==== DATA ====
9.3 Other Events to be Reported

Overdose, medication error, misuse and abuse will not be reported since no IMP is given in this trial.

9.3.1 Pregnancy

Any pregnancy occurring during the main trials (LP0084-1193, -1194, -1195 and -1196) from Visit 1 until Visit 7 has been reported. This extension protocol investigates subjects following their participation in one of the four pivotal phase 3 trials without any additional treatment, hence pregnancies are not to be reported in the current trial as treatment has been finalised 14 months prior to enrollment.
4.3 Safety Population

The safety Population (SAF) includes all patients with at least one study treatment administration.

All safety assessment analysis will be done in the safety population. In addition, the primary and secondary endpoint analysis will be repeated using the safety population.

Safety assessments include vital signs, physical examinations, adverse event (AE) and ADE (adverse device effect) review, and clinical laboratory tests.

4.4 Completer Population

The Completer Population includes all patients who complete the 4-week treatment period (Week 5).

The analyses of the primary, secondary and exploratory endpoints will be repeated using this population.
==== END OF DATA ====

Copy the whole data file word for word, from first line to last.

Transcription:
9.3 Other Events to be Reported

Overdose, medication error, misuse and abuse will not be reported since no IMP is given in this trial.

9.3.1 Pregnancy

Any pregnancy occurring during the main trials (LP0084-1193, -1194, -1195 and -1196) from Visit 1 until Visit 7 has been reported. This extension protocol investigates subjects following their participation in one of the four pivotal phase 3 trials without any additional treatment, hence pregnancies are not to be reported in the current trial as treatment has been finalised 14 months prior to enrollment.
4.3 Safety Population

The safety Population (SAF) includes all patients with at least one study treatment administration.

All safety assessment analysis will be done in the safety population. In addition, the primary and secondary endpoint analysis will be repeated using the safety population.

Safety assessments include vital signs, physical examinations, adverse event (AE) and ADE (adverse device effect) review, and clinical laboratory tests.

4.4 Completer Population

The Completer Population includes all patients who complete the 4-week treatment period (Week 5).

The analyses of the primary, secondary and exploratory endpoints will be repeated using this population.